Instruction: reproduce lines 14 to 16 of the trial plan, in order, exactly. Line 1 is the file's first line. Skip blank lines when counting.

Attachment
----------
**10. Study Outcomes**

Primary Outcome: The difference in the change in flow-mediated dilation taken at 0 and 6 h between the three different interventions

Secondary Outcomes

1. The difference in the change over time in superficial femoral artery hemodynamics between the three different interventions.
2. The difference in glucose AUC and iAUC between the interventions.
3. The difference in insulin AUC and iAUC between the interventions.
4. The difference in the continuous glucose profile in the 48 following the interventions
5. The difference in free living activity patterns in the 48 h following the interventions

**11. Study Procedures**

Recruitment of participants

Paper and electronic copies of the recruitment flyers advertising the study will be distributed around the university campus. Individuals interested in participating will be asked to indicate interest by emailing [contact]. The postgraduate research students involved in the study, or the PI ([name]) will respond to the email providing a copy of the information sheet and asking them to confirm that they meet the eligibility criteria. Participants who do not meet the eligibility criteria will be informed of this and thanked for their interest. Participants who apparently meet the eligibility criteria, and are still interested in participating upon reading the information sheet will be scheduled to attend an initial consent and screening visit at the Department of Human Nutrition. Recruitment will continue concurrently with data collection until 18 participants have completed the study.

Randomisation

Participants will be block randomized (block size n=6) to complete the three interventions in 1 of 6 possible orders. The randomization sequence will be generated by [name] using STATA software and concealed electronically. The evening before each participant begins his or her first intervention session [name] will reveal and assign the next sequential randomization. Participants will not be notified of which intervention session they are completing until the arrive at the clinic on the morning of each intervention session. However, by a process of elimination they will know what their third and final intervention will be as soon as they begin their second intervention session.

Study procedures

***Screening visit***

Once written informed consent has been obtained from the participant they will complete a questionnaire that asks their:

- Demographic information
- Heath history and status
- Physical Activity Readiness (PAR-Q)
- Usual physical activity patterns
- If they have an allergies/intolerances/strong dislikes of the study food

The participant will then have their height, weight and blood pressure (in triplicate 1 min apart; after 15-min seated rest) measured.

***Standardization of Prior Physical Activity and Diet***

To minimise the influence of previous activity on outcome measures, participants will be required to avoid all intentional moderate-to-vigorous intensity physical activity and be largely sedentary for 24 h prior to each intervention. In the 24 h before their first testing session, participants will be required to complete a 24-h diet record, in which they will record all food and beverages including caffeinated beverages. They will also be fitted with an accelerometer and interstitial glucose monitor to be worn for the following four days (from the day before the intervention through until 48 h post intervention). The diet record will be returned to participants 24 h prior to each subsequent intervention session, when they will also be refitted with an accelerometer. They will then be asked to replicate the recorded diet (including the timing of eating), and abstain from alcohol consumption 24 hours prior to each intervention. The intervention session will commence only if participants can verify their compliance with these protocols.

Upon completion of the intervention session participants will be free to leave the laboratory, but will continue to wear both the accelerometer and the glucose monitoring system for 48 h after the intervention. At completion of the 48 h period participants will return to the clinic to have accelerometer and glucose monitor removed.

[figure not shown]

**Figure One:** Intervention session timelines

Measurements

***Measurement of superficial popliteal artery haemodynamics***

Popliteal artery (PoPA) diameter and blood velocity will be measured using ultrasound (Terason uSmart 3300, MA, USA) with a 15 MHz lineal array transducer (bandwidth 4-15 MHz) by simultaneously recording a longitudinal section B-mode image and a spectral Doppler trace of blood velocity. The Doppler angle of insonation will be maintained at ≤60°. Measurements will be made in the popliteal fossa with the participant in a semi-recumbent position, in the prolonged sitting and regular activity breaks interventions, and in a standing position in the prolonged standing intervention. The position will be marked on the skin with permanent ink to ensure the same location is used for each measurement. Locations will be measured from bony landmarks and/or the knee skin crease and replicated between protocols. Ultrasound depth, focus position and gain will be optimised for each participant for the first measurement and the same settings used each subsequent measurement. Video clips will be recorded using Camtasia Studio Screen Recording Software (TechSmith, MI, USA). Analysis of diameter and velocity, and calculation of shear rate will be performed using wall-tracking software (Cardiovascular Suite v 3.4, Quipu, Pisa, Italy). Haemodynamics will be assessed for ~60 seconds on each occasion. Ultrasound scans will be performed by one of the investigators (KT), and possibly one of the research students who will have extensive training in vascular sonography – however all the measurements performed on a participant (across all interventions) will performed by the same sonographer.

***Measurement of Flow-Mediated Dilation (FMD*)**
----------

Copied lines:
Study procedures

***Screening visit***

Once written informed consent has been obtained from the participant they will complete a questionnaire that asks their: